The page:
Universal basic income experiments and other plans that seek to distribute free money seem wonderful considering so many people struggle to make ends meet because of their limited incomes. In the U.S., many legislators have called for federal and or/state governments to trial these economic…
Universal basic income experiments and other plans that seek to distribute free money seem wonderful considering so many people struggle to make ends meet because of their limited incomes.
In the U.S., many legislators have called for federal and or/state governments to trial these economic policies. One recent proposal actually calls for people to receive money from the government even if they are unwilling to work!
As lawmakers and supporters champion such ideas, it would behoove them to look beyond the U.S. border to countries who have already taken a stab at basic income.
Finland took up the effort, and the results have many Finns acknowledging that the idea wasn’t a good one.
Finland implemented a universal basic income program on a trial basis to help its low-income citizens. Simply put, they received money from the government, whether or not they had a job or even wanted to work.
Adopted in 2017, early results released this week indicate that the downsides outweigh any economic benefits.
Participants received monthly payments equal to $634 from January 2017 through December 2018. Officials wanted to see if the payments could be a safety net for those looking for work. For those who needed work to tide them over until they found higher-paying jobs, these payments were thought to be of help.
Finland’s foray into providing free money cost the government about $22.7 million. The expected positive effect on the country’s employment rate didn’t materialize.
The early results showed that while employment levels did not improve, participants said they felt happier and less stressed. Unfortunately, the problem of getting people who’d lost their jobs back into the job market remains.
Democrats in the U.S. House of Representatives last week unveiled a revolutionary plan called the Green New Deal. Among the ambitious – if not ridiculous – ideas included in the plan is one quite similar to Finland’s basic income trial.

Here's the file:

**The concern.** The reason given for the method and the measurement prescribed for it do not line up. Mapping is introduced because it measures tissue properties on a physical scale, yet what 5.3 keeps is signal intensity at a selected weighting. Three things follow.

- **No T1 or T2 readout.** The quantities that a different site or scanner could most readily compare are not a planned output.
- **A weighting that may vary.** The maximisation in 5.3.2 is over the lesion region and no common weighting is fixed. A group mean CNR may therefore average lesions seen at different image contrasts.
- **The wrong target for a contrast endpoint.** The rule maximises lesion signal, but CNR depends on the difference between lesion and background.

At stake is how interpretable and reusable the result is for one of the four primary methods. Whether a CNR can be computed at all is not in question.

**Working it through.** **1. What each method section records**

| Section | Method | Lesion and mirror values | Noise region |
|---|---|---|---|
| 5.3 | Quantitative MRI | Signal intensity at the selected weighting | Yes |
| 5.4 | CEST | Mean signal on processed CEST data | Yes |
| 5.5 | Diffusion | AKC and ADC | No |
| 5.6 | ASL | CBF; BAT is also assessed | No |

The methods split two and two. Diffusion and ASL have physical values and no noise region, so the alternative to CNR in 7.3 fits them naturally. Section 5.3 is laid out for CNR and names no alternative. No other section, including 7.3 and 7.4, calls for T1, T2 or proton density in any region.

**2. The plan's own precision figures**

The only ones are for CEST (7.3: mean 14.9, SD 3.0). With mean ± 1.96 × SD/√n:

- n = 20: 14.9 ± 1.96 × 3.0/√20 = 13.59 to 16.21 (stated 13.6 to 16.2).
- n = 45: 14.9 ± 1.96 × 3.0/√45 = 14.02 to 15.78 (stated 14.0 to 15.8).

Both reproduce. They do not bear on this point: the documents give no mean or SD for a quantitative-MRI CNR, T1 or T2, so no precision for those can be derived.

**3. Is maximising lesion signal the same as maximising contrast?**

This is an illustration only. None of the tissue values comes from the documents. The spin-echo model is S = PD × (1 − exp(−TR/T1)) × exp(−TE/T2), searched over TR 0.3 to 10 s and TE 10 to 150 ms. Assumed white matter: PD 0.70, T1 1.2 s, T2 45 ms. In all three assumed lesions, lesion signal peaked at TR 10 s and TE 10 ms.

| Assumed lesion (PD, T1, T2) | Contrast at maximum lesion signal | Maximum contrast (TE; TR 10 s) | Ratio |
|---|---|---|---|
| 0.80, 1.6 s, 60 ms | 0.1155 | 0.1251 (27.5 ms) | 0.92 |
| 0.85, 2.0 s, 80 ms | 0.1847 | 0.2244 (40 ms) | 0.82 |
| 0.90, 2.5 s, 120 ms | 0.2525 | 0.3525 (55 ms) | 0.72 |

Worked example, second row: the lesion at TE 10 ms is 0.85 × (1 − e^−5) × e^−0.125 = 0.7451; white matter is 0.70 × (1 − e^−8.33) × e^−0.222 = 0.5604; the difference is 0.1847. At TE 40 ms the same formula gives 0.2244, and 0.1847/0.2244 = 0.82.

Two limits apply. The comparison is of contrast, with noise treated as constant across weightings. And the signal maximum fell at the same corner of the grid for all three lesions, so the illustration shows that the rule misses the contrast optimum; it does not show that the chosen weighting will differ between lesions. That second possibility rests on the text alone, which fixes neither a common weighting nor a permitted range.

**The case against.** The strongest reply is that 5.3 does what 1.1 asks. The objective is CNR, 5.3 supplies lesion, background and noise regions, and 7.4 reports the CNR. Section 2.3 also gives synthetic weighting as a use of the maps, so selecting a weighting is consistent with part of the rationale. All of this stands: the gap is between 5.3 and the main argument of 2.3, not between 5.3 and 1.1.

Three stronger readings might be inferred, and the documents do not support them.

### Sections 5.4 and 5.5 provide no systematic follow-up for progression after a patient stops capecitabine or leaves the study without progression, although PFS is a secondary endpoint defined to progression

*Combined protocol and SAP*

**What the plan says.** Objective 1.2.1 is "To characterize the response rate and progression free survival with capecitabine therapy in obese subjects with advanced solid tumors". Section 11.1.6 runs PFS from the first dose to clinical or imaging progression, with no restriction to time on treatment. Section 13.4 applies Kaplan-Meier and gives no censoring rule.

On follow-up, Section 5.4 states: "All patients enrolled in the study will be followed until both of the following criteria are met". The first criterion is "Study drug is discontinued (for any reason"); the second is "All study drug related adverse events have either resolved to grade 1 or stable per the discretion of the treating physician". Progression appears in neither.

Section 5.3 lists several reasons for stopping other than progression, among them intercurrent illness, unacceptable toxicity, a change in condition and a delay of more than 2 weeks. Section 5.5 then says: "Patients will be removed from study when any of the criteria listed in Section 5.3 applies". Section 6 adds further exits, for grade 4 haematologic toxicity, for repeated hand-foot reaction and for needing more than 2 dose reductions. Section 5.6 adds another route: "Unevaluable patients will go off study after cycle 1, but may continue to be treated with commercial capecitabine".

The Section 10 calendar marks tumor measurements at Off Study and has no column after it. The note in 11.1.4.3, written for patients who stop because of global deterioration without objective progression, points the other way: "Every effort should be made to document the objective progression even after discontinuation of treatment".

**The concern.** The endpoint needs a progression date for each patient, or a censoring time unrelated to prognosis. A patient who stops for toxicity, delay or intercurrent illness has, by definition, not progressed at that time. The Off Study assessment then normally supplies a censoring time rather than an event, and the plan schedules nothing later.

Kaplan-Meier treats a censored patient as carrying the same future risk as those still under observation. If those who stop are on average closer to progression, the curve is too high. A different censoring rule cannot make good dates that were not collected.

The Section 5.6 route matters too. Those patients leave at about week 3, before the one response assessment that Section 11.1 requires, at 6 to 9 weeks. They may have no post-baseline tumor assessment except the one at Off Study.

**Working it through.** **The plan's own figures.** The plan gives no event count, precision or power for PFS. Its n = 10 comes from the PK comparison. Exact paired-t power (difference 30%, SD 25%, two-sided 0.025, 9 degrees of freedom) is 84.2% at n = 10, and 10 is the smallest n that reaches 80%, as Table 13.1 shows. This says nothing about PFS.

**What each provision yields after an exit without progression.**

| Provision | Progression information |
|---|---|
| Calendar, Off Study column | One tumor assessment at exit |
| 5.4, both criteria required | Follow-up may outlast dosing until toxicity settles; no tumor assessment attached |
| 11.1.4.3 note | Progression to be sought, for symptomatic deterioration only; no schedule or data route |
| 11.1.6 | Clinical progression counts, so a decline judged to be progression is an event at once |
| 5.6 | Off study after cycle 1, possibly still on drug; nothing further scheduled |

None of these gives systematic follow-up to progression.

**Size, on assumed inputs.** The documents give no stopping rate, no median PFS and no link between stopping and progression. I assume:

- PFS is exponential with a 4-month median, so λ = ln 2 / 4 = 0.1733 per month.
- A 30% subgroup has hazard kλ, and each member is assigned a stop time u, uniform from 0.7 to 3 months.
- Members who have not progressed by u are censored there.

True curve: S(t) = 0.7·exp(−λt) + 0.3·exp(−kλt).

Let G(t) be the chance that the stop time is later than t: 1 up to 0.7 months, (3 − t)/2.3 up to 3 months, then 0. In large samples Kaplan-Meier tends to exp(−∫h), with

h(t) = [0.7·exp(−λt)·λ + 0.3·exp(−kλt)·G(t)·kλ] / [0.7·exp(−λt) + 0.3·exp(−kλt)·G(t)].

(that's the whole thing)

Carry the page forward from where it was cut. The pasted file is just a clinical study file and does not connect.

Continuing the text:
The deal’s architects are very concerned about the rich enjoying exorbitant lifestyles, while others live meagerly because of their low incomes. To bridge this divide, the lawmakers’ Green New Deal promises a guarantee of economic security for anyone “unwilling to work.”
On hearing “unwilling to work,” some lawmakers who signed on to the resolution for the deal began to back away. Critics screamed bloody murder.
To be clear, the official resolution spelling out the details of the deal does not include the “unwilling to work” language. However, an overview document released by freshman House Rep. Alexandria Ocasio-Cortez does include it.
It’s unclear how many people lawmakers will end up voting for this resolution. Even House Speaker Nancy Pelosi seemed genuinely confused about what the resolution entailed.
As demonstrated by Finland’s basic income trial, the problem with handing out free money is that these payments do not incentivize unemployed workers to find new jobs. What’s the point in working, or looking for employment, if you’re going to get paid anyway?
Interestingly, many in Finland scoffed at the universal basic income system. Some said it helped, but there was nothing more they wanted than to work – and earn their own income.
Here’s a look at how the Finns reacted to the universal basic income experiment:
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Last modified: February 9, 2019 3:51 PM UTC